Artemis I moon rocket is a step closer to launch countdown
By Katie Hunt, CNN
(CNN) -- Amega moon rocket and the Orion spacecraft have finally emerged from their chrysalis and are towering in place at NASA's Kennedy Space Center in Florida.
The most powerful rocket NASA has ever built, the Space Launch System is now ready for a final prelaunch test for the uncrewed Artemis I mission. Known as a wet dress rehearsal, the trial includes loading the fuel tanks and conducting a launch countdown.
Ultimately, the plan is to use the 322-foot (98-meter) rocket to land the first woman and person of color on the moon. The SLS will usher in a new era of deep space exploration.
But even as NASA reaches for the stars, I was struck this week by how much of Earth's surface still remains uncharted and how dramatically it can change without us knowing.
I'm Katie Hunt, standing in for Ashley Strickland in this edition of Wonder Theory.
Marine scientists have discovered deep sinkholes -- one larger than a city block of six-story buildings -- and ice-filled hills that have formed "extraordinarily" rapidly on a remote part of the Arctic seafloor.
Mapping of Canada's Beaufort Sea revealed the dramatic changes, which the researchers said are taking place as a result of thawing permafrost submerged underneath the seabed.
It's the first time subsea permafrost has been tracked in this way, and scientists said it was surprising to see changes like these occurring in such a short span of time -- less than a decade.
Permafrost is a frozen layer of earth, and it covers a quarter of the Northern Hemisphere, including under the sea. Large swaths of permafrost were submerged as glaciers melted and sea levels rose at the end of the last ice age, around 12,000 years ago.
On land, warmer temperatures have led to radical shifts in the Arctic landscape in recent years. Human-caused climate change, however, didn't induce these shifts in the seabed, the researchers said.
When a pack of giant hornets attacks a honeybee hive, the slaughter is brutal and quick. The marauders -- sometimes described as murder hornets -- can decimate a hive in hours.
While Asian bees have adapted to protect themselves from the predatory hornets, North American bees have not.
Researchers in China have found a way to lure the hornets into traps -- potentially stopping the spread of the invasive species. Their secret weapon might surprise you. Hint: It involves the game of attraction.
Allergies are far more than a sneezy seasonal annoyance -- hay fever can be super disruptive to everyday life. It's also a problem that's being exacerbated by the climate crisis.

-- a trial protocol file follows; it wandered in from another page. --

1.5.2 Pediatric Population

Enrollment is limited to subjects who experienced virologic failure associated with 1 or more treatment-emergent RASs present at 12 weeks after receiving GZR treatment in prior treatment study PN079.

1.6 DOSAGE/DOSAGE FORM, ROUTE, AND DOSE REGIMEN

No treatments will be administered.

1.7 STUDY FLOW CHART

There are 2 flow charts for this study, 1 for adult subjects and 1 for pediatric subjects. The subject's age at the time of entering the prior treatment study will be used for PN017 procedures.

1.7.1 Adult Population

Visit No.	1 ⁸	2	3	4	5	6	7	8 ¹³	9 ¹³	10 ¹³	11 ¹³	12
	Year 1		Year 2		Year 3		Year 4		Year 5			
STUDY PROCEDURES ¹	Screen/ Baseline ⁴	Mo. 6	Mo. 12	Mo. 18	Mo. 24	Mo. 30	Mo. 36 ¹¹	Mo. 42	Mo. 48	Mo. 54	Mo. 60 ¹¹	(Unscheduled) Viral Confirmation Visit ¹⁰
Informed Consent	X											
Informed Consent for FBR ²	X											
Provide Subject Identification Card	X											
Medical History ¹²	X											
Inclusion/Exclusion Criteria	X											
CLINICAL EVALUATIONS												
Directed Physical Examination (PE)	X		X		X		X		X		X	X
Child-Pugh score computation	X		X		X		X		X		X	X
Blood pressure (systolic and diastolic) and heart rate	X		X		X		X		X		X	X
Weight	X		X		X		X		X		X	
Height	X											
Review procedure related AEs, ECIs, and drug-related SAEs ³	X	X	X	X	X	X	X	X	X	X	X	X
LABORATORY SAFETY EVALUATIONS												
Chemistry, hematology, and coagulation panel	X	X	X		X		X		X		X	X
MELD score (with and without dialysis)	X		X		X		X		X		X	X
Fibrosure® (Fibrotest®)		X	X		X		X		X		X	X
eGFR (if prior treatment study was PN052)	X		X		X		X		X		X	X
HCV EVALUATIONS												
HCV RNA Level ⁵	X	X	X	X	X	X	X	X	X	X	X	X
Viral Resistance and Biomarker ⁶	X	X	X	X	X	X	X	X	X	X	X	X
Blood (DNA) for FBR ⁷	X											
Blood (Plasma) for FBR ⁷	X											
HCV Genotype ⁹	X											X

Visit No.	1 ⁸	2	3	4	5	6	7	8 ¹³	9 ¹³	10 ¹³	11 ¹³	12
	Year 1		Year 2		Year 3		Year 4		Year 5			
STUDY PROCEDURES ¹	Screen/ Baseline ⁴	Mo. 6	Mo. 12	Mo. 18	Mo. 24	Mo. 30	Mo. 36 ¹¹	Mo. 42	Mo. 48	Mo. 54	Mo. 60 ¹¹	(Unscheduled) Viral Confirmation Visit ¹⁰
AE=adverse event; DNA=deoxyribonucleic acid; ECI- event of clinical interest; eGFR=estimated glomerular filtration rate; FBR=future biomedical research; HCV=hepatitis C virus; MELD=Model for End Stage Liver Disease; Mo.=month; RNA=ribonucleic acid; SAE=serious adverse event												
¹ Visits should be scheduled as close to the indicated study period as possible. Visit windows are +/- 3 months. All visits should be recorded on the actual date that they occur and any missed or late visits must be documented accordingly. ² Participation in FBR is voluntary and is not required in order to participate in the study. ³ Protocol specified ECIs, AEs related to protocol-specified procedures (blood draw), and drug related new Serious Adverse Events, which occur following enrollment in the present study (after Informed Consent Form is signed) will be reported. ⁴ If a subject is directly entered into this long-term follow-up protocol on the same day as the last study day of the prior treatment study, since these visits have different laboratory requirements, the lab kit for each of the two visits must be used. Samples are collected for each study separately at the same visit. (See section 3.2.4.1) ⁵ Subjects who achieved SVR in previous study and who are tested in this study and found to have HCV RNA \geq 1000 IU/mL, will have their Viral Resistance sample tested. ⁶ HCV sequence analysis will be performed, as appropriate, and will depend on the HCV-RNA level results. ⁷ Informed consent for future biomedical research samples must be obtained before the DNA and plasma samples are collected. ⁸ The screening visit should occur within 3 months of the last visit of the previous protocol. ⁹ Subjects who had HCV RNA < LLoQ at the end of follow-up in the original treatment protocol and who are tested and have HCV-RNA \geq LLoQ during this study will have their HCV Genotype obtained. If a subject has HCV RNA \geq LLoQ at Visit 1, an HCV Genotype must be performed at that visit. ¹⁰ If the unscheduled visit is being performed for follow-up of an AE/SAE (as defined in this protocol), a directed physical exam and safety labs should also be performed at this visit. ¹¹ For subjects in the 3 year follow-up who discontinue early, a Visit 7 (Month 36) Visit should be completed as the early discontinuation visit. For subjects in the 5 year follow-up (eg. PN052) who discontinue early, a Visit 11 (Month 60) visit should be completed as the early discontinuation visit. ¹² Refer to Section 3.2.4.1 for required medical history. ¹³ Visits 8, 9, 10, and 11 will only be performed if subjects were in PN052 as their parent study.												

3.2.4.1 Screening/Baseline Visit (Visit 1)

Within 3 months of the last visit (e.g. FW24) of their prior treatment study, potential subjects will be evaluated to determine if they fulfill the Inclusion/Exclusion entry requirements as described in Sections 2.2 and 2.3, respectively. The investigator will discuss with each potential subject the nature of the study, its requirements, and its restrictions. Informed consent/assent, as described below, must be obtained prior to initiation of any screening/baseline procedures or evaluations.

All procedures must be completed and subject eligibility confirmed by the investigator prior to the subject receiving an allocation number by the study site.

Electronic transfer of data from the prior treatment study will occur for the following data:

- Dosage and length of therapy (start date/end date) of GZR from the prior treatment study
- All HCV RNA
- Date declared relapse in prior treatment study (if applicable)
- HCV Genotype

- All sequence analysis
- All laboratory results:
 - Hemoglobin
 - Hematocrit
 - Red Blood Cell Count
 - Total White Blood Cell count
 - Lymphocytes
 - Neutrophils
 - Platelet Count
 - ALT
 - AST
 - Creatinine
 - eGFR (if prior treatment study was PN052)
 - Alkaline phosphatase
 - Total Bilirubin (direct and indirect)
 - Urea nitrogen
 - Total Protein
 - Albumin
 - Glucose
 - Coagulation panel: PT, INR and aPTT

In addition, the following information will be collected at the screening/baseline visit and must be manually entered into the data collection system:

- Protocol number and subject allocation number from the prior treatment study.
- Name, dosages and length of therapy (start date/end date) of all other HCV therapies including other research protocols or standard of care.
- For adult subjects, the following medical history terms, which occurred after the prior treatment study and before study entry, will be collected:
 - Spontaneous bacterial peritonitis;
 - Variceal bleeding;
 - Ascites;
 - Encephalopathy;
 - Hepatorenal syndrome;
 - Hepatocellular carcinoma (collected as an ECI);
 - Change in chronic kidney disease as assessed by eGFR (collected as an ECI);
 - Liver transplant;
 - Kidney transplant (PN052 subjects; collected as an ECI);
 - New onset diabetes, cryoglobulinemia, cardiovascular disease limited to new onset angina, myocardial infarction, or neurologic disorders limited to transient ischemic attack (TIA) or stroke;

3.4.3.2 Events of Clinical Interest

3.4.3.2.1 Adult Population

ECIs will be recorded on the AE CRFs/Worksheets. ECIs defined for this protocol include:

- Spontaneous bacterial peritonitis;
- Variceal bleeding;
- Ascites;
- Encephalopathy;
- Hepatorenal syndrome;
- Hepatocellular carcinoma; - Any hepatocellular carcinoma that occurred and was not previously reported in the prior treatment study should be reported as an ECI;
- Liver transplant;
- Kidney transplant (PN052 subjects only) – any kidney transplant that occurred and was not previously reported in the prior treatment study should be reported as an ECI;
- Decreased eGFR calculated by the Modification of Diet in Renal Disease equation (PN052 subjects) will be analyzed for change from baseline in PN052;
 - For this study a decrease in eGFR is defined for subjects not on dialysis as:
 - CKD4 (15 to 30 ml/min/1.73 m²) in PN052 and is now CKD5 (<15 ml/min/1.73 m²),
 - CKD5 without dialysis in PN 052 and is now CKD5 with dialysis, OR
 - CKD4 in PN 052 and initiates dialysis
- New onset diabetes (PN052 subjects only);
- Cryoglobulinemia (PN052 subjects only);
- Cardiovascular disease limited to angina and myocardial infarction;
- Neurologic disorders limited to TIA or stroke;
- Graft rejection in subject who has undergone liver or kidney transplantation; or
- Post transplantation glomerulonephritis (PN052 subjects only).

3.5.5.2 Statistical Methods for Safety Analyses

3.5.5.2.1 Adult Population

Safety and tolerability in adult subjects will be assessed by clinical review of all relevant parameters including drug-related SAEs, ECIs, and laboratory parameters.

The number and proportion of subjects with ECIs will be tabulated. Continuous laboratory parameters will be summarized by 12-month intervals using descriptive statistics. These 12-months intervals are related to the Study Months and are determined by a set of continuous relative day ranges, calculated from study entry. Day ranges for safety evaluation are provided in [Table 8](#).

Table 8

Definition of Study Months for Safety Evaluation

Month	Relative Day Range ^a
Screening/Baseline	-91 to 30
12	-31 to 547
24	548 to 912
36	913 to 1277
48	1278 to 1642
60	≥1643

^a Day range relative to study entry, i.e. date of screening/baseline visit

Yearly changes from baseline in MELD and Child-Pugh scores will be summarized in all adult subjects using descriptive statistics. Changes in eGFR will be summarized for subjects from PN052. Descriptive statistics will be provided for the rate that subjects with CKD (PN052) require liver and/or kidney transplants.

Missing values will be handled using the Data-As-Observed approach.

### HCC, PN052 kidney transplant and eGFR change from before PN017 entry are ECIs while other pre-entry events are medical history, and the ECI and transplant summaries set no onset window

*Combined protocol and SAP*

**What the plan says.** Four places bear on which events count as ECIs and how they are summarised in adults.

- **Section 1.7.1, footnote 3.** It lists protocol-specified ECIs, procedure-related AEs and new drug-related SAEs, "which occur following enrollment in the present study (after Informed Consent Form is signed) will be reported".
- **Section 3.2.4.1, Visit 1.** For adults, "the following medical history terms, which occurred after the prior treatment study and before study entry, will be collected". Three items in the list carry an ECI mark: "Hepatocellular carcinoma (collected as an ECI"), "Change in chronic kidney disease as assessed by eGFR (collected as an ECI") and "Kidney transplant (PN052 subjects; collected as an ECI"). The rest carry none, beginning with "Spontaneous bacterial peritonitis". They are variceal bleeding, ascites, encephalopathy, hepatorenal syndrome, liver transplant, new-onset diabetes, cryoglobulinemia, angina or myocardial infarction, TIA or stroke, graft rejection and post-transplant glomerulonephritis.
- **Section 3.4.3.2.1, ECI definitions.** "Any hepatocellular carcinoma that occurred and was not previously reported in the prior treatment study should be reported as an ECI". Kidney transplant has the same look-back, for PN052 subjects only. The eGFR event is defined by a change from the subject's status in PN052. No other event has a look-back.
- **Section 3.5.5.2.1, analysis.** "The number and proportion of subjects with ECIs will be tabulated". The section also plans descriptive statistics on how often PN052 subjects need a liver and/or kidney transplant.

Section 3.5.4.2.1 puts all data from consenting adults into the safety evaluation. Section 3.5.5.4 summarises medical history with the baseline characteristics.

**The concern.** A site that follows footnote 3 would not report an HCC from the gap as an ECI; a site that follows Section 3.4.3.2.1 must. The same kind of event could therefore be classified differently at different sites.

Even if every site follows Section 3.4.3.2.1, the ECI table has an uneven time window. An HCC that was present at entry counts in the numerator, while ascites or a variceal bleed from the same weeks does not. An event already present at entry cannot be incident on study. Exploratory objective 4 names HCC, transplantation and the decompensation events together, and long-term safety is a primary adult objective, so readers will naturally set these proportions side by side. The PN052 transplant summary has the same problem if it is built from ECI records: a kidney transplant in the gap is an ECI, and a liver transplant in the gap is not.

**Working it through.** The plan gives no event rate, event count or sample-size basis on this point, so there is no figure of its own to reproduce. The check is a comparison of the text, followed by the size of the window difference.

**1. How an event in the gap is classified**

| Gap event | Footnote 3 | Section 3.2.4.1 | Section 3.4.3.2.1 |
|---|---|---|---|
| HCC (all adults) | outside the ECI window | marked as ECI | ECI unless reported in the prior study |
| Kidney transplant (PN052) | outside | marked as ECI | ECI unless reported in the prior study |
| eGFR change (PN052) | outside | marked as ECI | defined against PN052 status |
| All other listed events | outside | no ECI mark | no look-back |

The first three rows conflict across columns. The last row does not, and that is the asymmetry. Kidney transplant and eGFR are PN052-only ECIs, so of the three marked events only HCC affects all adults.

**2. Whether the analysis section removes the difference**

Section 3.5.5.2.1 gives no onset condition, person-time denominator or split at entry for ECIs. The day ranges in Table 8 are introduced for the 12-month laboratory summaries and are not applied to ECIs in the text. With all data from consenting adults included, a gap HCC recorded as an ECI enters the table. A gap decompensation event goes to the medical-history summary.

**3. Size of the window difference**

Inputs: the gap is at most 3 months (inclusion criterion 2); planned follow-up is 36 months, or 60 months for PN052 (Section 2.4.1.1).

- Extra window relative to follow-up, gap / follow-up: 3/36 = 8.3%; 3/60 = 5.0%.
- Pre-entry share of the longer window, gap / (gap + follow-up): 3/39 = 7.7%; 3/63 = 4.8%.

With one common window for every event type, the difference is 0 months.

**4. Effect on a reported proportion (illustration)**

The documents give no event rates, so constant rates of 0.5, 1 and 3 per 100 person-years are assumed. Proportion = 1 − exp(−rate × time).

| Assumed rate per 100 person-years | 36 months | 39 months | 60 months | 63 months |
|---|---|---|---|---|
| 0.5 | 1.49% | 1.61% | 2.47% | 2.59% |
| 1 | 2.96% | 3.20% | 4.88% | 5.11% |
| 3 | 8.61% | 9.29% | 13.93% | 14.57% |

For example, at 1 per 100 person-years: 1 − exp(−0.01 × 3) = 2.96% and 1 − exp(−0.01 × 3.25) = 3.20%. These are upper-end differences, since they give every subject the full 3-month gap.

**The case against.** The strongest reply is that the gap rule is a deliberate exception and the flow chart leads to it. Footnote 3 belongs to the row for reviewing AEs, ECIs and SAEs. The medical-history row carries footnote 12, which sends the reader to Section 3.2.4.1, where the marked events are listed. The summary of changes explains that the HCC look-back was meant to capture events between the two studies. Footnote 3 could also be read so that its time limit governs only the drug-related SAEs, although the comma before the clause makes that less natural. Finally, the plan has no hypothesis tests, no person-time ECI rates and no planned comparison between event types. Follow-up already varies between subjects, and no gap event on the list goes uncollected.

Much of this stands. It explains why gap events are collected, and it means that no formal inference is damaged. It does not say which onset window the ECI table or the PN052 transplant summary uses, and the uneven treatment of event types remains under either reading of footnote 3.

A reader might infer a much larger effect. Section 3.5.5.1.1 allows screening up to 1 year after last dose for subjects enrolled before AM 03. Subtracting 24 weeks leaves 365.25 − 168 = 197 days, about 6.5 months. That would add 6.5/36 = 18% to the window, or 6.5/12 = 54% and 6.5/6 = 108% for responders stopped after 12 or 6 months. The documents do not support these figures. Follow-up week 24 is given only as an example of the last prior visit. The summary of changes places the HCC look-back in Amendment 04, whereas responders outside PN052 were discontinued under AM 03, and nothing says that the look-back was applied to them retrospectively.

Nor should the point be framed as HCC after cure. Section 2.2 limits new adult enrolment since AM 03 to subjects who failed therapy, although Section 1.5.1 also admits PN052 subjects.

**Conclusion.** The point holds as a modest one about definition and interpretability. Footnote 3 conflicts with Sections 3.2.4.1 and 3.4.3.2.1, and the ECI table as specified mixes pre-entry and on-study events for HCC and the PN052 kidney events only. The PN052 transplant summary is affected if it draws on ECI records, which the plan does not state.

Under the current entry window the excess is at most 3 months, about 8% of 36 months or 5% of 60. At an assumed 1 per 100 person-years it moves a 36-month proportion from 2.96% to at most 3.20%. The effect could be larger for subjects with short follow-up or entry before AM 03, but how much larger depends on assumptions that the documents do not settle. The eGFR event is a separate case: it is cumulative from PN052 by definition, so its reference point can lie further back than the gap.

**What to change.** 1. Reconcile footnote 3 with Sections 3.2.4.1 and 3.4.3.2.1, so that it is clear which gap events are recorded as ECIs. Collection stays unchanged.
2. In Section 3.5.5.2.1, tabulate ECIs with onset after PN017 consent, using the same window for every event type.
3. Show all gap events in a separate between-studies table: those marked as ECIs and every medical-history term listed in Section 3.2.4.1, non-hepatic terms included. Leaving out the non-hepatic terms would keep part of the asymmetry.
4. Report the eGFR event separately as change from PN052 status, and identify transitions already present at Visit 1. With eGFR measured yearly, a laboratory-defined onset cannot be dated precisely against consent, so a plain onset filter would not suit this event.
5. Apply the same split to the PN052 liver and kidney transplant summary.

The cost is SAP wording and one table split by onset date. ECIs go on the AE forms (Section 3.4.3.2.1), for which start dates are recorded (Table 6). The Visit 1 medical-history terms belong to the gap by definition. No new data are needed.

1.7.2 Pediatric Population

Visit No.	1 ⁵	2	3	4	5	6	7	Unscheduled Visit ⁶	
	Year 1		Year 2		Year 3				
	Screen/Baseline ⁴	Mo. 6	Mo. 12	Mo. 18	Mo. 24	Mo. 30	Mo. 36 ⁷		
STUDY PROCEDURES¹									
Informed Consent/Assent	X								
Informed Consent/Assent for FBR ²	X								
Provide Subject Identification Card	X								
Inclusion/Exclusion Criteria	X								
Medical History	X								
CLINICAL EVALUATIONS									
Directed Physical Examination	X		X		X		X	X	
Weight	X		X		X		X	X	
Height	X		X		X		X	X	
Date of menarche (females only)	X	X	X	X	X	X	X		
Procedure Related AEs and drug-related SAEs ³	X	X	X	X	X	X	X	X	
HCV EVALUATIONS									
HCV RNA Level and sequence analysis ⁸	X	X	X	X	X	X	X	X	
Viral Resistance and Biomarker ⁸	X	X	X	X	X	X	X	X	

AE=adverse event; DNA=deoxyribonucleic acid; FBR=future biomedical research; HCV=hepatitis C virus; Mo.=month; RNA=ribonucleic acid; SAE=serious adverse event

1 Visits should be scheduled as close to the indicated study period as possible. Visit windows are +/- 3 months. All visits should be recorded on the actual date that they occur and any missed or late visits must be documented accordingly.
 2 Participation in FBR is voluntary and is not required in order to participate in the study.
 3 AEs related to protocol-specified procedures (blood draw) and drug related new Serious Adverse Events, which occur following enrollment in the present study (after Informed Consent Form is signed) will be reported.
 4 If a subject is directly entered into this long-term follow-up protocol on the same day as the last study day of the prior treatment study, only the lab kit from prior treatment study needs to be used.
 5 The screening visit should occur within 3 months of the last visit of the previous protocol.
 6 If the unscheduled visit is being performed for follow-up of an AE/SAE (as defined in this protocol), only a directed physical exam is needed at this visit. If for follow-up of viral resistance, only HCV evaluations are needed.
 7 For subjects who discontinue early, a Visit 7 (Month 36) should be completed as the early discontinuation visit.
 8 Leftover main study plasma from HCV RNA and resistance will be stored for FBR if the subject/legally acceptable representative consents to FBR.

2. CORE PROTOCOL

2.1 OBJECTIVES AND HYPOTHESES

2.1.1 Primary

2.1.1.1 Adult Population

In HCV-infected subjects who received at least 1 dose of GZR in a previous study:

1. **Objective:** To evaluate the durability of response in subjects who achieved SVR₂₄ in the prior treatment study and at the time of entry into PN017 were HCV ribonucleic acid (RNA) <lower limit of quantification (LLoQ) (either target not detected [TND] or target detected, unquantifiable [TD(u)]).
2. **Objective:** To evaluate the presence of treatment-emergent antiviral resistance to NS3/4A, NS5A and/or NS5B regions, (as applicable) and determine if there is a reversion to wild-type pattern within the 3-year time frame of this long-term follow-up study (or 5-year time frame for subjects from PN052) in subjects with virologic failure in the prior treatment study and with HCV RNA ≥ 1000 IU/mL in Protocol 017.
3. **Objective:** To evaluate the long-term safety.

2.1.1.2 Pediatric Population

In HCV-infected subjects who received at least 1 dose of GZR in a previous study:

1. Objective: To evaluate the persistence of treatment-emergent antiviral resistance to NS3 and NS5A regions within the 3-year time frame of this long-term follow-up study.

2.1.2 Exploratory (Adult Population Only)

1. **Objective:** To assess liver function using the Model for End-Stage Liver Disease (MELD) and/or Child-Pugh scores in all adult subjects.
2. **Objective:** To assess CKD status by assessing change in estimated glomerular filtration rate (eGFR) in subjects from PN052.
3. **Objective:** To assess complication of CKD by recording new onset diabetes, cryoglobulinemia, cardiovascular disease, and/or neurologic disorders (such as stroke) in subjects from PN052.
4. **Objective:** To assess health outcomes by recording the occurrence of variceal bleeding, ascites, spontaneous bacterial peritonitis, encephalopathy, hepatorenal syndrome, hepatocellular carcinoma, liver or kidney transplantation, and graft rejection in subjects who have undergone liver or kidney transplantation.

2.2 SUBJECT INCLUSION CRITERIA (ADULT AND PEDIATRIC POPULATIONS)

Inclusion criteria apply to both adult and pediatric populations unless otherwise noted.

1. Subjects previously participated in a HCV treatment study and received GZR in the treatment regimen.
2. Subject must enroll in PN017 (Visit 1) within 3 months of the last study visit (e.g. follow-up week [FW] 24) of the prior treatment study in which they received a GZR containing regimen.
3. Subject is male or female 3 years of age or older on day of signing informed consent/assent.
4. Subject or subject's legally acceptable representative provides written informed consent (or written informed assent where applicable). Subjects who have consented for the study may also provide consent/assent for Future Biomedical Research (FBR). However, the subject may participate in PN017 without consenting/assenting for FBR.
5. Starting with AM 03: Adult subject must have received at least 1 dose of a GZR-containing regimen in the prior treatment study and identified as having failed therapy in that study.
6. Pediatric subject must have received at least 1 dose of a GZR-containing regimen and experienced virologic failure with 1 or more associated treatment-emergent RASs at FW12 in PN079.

By the end of the century, the pollen season could begin as much as 40 days earlier than it has in recent decades in the US because of climate crises, according to new research. Annual pollen counts could climb by up to 250%.
Typically, different trees such as birch, oak and pine release pollen at different times. But warmer and earlier spring weather means that different pollen varieties will overlap, making the pollen season more intense.
Ewww. It turns out your kitchen sponge can grow bacteria better than a petri dish in a lab.
A sponge's spatial partitioning -- the way it's divided into different sectors of various sizes -- means it's a paradise for bacteria that thrive in secluded spaces, according to a new study.
The aim of the research is to help scientists better understand habitats favored by microbial communities that could produce chemicals of medicinal value, but they did share some tips on how to keep your kitchen sponge relatively germ-free.
The astronauts on board the International Space Station are defying gravity ... and politics.
The first spacewalk of the year took place outside the space station on Tuesday, while on Fridaythree new Russian crew members were welcomed aboard, joining the four Americans, one European and two Russians already there.
With Russia's invasion of Ukraine, the cosmonauts' arrival at the space station comes at a time of mounting geopolitical tensions that have seen formerUS astronaut Scott Kelly clash on Twitter with the head of Roscosmos, the Russian space agency.
Such attacks are "damaging" to the space station's mission, a NASA official has warned. The agency said it's still working closely with Roscosmos, and NASA astronaut Mark Vande Hei will "for sure" return from the ISS later this month aboard a Russian Soyuz spacecraft, as previously planned.
Don't miss these eye-popping stories:
-- Underneath Notre Dame cathedral in Paris, archaeologists have made a surprising discovery that could date to the 14th century.
--A new species of armored dinosaur has been unearthed in southwestern China, and it has similar features to a porcupine.
-- Rest easy. NASA's asteroid surveillance net got to flex its muscles in real time this week -- and it's doing its job.
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